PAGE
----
With this explanation Reb Yehoshua Leib answers another question. In the very next pasuk Yaakov exclaims “amusah hapa’am – now I can die.” The Gemara, in Berachos 19, says that one should not open his mouth to the satan. In other words, do not make statements that invite trouble. Why would Yaakov make this strange statement? Reb Yehoshua Leib says that Yaakov was explaining why he recited Krias Shema at this point: because he could now have complete kavanah, and if it were necessary he would wholeheartedly give up his life for Hashem.
For questions or comments, e-mail RabbiRFuchs@gmail.com.
About the Author: For questions or comments, e-mail RabbiRFuchs@gmail.com.
If you don't see your comment after publishing it, refresh the page.
Comments are closed.
People expectantly go through their lives awaiting the event that will make them happy.
In disbelief the doctors said it was not their doing but rather a true miracle that such a choleh could survive this illness.
The challenge of death is to keep the person who has died alive in spirit.
The very act of learning in rabbinic Judaism is conceived as active debate, a kind of gladiatorial contest of the mind.
Rabbi Fohrman explains how the Torah provides the building blocks of true love.
Amazingly, each and every blade was green and moist as if it was just freshly cut.
All the commentaries ask why Hashem focuses on the Exodus as opposed to saying, “I am Hashem who created the entire world.”
Someone who focuses only on the bones of the Torah makes his bones dry and passionless.
The following is President Obama’s statement on Passover (April 14, 2014). As he has in the past, the President held an official Passover Seder at the White House. Michelle and I send our warmest greetings to all those celebrating Passover in the United States, in Israel, and around the world. On Tuesday, just as we […]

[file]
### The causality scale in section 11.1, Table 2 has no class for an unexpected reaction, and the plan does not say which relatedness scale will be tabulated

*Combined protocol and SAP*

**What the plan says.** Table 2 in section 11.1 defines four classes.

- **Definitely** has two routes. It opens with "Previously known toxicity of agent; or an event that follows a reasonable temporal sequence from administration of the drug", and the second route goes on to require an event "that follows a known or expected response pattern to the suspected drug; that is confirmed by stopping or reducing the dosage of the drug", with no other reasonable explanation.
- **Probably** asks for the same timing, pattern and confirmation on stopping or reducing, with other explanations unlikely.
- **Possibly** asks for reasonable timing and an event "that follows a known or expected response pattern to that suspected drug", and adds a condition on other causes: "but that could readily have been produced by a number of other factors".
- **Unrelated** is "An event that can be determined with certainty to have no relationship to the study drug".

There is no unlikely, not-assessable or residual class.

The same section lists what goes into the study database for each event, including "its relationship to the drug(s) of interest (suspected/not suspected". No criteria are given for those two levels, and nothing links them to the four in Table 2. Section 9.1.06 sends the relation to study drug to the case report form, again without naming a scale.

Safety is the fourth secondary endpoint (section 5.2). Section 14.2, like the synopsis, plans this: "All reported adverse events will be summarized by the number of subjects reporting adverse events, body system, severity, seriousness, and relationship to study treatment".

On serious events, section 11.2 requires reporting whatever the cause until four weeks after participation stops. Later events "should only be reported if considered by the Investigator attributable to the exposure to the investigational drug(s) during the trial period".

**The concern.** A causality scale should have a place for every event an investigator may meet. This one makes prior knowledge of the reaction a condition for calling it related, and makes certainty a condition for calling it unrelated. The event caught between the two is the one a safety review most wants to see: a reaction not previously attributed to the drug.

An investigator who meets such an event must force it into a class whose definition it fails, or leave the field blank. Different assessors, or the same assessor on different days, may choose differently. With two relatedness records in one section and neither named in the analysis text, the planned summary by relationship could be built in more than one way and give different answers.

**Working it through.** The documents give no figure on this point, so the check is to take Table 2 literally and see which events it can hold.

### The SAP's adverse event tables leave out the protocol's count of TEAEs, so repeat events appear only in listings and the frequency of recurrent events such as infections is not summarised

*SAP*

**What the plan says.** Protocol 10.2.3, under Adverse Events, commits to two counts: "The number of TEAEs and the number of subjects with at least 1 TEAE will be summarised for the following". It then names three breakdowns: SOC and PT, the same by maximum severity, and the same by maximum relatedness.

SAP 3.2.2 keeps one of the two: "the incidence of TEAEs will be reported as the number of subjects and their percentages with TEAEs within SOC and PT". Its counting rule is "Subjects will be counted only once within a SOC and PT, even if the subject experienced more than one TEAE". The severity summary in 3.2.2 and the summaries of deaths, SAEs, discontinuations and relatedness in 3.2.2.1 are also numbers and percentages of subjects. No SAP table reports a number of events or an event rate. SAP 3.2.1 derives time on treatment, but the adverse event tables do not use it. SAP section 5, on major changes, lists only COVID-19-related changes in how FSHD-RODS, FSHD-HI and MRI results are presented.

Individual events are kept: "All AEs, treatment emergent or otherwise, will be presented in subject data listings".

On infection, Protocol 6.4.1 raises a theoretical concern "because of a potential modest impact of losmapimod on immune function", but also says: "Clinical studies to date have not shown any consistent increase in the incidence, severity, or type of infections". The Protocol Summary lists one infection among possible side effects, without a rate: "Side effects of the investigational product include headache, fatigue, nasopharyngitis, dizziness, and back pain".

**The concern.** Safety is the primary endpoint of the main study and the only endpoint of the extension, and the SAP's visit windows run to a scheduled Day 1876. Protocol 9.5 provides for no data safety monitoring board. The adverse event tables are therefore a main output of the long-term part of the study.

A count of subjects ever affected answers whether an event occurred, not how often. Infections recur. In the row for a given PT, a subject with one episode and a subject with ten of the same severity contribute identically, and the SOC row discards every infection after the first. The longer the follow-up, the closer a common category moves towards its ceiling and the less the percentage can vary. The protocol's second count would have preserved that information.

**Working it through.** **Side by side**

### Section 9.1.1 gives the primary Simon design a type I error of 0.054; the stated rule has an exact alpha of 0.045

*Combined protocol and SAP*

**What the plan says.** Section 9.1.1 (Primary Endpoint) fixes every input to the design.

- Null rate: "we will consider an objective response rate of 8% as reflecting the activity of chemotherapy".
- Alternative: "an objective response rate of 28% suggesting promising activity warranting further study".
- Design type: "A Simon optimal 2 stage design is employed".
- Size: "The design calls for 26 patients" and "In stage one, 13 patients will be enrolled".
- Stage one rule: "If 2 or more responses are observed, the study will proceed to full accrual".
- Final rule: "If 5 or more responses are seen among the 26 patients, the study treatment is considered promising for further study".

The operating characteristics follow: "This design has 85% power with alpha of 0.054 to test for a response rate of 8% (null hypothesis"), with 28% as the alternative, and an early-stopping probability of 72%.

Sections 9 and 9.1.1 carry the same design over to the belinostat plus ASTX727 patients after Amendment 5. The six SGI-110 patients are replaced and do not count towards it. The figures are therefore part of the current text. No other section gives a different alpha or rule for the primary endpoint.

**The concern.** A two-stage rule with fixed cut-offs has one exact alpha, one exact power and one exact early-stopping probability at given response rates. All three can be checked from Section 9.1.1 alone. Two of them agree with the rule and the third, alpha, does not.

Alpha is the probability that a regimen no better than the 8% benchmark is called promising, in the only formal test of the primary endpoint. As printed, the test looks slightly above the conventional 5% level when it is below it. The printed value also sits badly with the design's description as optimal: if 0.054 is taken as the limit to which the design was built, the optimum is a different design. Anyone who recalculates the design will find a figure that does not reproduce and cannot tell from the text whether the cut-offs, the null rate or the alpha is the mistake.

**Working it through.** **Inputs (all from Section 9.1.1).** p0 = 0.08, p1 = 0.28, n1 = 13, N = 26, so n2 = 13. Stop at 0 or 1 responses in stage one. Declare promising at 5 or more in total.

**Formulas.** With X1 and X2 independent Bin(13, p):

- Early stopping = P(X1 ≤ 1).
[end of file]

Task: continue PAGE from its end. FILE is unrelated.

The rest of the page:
The tendency to rely on human beings rather than G-d has been our curse throughout the centuries.
“Who is wise? One who learns from each person” (Pirkei Avot 4:1)
In Judaism, to be without questions is a sign not of faith, but of lack of depth.
“I’ll try to help as we can,” said Mr. Goodman, “but we already made a special appeal this year. Let me see what other funds we have. I’ll be in touch with you in a day or two.”
Rashi is bothered by the expression Hashem used: “the Jews need only travel.”
According to the Rambam, the k’nas applies to any chametz on Pesach with which one could, in theory, transgress the aveirah – even if no transgression actually occurred.
The Gemara, in Kiddushin 57b, searches for a source to confirm that the bird that is to be set free is permitted to be eaten after the process is concluded.
The Gemara (Niddah 31b) states that Rabbi Shimon bar Yochai was asked why a woman who gives birth must bring a korban.
The Ritvah understands that the kosher signs are not just “signs” indicating that a fish is kosher; rather, they are what actually render the fish kosher. This may also be applied to the kosher signs of an animal, but the Ritvah does not indicate this.
If a korban chatas cannot be brought as a nedavah, how can one read the parshah of the korban chatas if he is not certain that he is obligated to bring one?
Following the Minchah (afternoon) service, led by the Vyelipoler Rebbe, Rabbi Yosef Frankel, rally participants recited several passages of Tehillim.
Printed from: http://www.jewishpress.com/judaism/parsha/why-was-yaakov-avinu-reciting-krias-shema/2011/12/29/
Scan this QR code to visit this page online: